Customer Review

2 of 2 people found the following review helpful
5.0 out of 5 stars Banned in Belgium, 8 Mar 2011
This review is from: La Kermesse héroïque [1935] [DVD] (DVD)
It's Flanders three hundred and fifty years ago. A small town is threatened as a foreign army approaches. The men cave in even before the enemy shows his face. Memories of earlier massacres are enough to make them throw in the towel. Their women take over: Most of them seem pretty randy, and it's broadly hinted that their chubby, oafish boyfriends and husbands have been neglectful for quite some time. The girls just can't resist these elegant, charming, well-mannered and virile invaders. After some amorous encounters, the couples are predictably hungry. So there's a big meal, lots to drink, and lots of dancing. Breughel himself is on hand to record the festivities for posterity; in fact, the scenes are virtually out-takes from the Flemish master's paintings.

Less than a year after this film's release, the Belgian king proposed that his nation's historic neutrality be resumed. This after its violation twenty years earlier had evoked international outrage. The Germans, who had just evicted French and Belgian occupiers from the Rhineland, could hardly credit their good fortune. The French army was obliged to withdraw from its forward positions in Belgium; it could be argued that from that moment onwards, the German success of 1940 was virtually guaranteed.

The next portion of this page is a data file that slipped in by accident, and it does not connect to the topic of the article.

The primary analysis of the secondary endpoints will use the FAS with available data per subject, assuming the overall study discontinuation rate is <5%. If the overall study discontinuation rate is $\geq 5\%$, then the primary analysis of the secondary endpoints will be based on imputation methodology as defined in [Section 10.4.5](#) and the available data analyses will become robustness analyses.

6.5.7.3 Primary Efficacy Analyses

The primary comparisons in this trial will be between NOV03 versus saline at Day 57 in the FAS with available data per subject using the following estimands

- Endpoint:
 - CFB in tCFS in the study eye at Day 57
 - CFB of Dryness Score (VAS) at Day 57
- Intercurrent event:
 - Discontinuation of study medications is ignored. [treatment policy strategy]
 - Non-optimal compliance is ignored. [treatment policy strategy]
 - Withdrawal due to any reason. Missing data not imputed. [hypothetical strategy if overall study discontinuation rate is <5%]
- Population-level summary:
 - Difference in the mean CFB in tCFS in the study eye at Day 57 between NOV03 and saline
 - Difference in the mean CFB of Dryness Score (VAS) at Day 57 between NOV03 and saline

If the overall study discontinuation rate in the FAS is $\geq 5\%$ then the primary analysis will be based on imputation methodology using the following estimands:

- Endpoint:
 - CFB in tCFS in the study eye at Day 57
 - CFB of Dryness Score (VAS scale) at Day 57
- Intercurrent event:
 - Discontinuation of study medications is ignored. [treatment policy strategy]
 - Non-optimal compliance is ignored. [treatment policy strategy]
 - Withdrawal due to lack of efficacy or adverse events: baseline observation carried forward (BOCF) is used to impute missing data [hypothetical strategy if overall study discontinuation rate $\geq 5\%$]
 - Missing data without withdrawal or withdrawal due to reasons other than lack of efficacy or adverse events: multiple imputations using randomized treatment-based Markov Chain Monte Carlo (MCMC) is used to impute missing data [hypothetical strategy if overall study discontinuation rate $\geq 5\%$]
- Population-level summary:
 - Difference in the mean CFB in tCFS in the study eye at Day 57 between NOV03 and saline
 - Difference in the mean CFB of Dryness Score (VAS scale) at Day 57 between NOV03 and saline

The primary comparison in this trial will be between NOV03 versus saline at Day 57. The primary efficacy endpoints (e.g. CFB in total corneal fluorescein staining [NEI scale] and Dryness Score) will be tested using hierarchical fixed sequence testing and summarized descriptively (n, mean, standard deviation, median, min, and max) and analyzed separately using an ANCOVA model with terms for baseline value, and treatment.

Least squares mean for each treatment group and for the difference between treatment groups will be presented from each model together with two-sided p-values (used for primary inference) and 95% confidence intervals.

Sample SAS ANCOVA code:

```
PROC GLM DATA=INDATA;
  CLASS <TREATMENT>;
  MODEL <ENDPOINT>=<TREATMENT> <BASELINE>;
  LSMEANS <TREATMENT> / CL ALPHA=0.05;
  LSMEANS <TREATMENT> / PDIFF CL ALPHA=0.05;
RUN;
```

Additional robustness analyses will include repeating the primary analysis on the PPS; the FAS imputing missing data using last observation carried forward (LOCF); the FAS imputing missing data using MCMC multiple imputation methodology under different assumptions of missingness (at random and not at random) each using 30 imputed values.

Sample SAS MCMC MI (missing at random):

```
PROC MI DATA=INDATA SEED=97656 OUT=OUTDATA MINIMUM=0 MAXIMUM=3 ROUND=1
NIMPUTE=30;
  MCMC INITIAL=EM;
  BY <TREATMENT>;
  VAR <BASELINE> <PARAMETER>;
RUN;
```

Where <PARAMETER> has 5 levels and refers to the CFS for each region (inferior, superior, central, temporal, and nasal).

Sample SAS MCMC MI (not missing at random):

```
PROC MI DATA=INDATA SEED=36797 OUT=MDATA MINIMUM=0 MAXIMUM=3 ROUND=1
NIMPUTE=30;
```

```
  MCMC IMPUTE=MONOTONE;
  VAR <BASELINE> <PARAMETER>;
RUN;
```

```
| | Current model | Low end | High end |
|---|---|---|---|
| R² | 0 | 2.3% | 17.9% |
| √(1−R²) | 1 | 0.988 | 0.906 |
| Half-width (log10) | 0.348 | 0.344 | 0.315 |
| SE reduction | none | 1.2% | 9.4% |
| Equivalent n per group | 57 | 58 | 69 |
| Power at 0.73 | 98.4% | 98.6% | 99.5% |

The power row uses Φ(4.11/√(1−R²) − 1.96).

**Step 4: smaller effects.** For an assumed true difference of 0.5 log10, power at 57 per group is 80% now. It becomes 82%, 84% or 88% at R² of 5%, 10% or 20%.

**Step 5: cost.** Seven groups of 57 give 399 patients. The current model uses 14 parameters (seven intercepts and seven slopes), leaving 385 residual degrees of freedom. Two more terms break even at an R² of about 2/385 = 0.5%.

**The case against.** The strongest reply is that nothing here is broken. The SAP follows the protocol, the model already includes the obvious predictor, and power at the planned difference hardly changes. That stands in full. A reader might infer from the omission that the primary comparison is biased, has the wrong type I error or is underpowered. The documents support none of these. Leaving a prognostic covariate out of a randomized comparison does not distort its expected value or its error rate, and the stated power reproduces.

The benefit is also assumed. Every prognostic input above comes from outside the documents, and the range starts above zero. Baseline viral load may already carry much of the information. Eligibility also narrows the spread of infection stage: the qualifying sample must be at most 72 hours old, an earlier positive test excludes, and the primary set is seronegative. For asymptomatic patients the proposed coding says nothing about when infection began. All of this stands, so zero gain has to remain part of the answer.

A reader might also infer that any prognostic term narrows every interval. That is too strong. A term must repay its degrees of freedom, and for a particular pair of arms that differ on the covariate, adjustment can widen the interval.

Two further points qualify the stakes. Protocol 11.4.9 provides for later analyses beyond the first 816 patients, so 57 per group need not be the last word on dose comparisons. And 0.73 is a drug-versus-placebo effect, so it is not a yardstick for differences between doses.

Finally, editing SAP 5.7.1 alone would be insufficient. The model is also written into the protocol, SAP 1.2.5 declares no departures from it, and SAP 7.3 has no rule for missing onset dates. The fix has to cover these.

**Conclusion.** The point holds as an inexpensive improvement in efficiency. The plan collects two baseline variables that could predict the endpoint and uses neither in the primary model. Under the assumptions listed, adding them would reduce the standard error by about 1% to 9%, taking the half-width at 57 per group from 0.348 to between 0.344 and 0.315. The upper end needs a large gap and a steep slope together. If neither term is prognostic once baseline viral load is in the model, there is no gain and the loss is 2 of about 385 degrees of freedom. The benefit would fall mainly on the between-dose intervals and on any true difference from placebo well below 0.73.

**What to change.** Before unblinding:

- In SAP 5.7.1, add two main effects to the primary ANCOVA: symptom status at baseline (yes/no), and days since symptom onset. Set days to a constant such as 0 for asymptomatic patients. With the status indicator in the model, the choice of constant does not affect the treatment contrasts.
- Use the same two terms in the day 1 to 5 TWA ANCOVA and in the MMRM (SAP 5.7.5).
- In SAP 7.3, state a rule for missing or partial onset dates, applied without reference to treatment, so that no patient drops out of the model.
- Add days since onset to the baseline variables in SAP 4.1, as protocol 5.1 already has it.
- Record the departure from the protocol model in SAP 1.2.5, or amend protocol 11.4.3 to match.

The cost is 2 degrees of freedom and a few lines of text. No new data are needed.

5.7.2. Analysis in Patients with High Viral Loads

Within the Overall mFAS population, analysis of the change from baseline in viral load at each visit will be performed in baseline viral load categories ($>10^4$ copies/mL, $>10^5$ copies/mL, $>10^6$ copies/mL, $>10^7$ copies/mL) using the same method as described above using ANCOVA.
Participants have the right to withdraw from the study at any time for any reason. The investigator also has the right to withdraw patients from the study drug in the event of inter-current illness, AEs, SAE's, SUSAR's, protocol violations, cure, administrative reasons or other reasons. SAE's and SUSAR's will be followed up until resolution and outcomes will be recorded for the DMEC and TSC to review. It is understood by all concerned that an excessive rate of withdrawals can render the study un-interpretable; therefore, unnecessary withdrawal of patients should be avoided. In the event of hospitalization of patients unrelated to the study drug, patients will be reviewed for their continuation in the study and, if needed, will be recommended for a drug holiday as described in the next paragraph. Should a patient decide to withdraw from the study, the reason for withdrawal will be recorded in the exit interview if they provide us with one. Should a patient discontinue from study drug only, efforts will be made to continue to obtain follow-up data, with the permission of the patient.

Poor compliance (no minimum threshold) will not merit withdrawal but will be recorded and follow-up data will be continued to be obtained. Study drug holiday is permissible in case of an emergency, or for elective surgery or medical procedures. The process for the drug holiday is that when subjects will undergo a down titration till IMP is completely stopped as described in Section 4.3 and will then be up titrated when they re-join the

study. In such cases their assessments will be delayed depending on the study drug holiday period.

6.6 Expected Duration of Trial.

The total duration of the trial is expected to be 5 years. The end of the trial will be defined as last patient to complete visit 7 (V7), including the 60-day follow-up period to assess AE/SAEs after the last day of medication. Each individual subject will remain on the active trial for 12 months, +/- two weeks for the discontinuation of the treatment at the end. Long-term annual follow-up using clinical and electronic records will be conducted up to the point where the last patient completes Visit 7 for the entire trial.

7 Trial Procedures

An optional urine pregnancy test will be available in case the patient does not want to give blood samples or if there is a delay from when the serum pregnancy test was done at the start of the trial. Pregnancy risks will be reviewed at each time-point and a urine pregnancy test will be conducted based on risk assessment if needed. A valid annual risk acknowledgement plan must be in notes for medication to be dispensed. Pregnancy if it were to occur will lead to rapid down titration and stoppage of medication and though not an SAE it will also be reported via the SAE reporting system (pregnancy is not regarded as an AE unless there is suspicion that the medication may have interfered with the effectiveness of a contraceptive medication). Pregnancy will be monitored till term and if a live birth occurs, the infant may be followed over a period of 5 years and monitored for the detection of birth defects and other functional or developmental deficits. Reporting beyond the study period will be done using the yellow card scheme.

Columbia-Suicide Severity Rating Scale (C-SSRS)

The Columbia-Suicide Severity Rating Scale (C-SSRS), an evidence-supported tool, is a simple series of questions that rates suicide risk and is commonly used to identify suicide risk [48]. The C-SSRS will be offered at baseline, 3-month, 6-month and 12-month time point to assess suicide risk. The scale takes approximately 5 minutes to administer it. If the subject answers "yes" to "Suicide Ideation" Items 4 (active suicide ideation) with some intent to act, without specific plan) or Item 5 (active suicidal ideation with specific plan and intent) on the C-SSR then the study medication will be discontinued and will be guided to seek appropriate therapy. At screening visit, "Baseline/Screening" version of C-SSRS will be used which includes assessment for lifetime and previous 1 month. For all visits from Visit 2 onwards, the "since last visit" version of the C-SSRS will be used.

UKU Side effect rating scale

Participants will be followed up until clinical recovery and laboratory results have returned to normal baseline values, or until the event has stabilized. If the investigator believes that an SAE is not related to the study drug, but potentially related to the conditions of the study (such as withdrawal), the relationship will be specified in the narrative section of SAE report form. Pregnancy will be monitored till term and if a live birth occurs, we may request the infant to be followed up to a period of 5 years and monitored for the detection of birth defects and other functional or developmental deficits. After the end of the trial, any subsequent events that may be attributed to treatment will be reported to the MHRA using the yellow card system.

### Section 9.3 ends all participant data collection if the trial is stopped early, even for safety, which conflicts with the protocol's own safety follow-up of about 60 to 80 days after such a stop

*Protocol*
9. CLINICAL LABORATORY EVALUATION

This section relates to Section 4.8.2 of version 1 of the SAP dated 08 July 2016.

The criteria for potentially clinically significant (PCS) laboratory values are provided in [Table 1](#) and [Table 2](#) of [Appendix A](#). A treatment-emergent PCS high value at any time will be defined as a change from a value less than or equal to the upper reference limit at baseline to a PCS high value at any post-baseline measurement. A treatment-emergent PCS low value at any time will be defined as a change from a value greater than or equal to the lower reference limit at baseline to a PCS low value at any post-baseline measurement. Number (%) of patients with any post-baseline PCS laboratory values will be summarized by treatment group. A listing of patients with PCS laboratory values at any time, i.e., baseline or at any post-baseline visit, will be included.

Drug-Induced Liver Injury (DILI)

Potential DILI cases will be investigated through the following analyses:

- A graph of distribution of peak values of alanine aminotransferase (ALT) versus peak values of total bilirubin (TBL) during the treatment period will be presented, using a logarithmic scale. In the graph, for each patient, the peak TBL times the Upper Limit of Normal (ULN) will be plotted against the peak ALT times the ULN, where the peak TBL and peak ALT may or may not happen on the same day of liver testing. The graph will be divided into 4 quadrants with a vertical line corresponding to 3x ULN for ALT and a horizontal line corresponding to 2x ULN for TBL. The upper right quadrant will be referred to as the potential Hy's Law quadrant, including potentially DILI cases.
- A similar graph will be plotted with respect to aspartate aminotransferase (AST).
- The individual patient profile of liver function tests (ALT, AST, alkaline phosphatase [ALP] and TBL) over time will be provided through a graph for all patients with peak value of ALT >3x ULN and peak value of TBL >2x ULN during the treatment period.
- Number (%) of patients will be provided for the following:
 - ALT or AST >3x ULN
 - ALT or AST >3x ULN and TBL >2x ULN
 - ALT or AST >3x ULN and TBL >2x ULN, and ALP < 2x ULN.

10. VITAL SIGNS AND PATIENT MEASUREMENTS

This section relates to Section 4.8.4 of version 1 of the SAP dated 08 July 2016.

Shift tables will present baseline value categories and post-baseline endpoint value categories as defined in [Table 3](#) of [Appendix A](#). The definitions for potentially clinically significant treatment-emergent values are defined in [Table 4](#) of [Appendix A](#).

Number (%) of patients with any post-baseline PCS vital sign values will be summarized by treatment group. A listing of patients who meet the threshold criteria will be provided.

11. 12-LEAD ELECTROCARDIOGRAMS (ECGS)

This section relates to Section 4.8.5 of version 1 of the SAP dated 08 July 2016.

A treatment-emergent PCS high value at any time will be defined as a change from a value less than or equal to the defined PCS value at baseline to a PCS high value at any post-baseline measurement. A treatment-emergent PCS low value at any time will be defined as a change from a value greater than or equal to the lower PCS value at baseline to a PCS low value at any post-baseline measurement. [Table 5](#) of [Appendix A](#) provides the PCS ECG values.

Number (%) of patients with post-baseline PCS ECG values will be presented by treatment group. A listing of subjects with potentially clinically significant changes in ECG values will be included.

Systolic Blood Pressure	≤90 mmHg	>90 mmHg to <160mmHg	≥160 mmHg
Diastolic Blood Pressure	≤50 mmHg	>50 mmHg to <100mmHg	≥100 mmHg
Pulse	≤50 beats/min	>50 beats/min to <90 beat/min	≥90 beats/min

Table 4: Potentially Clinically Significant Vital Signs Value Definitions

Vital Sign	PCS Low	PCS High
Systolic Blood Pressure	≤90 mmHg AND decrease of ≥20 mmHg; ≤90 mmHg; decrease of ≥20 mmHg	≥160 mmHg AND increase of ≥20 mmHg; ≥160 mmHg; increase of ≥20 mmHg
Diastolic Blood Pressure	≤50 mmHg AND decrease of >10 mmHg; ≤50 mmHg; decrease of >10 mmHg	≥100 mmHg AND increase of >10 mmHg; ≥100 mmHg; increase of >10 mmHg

The events of the Phony War and its humiliating denouement are chillingly prefigured. A squad of militiamen who happen to be drilling in the square, muskets at the ready, scatter at the very sight of just two Spanish messengers. The rich safeguard their money, while the poor just hide. Vivid recollections of the previous war seem to have paralyzed the town's political class. The women welcome the invader with open arms, and a good deal else. The mayor plays dead, literally.

And, guess what? These occupiers are a real nice change of pace from the hometown boys. Collaboration is raised to an art form and presented as farce. The titled, courtly commanding officer is both scrupulous and generous. And openly contemptuous of the male population. An Inquisitor is chillingly played by Louis Jouvet. He describes torture sessions to his female hosts, who find them fascinating and badger him for more details. He anticipates the arrival in The Low Countries (and elsewhere)a few years later of another kind of policeman, similarly urbane, venal, and likewise a past-master at extracting confessions.

Next day, the Spanish forces leave town, to the intense regret of the girls who haven't had that much fun in ages. And for a few days, business was pretty good; someone had to cater all those parties. The men crawl out of their holes to resume their narrow, stuffy, cowardly, mercantile lives.

As rule, most readings of symbolism, references, or implied meaning into a film are pretty tiresome. Maybe even a crashing bore. This just could be an exception. It may be painterly, lavish, and witty. But it's also an historical document, and an uncannily prescient one at that.
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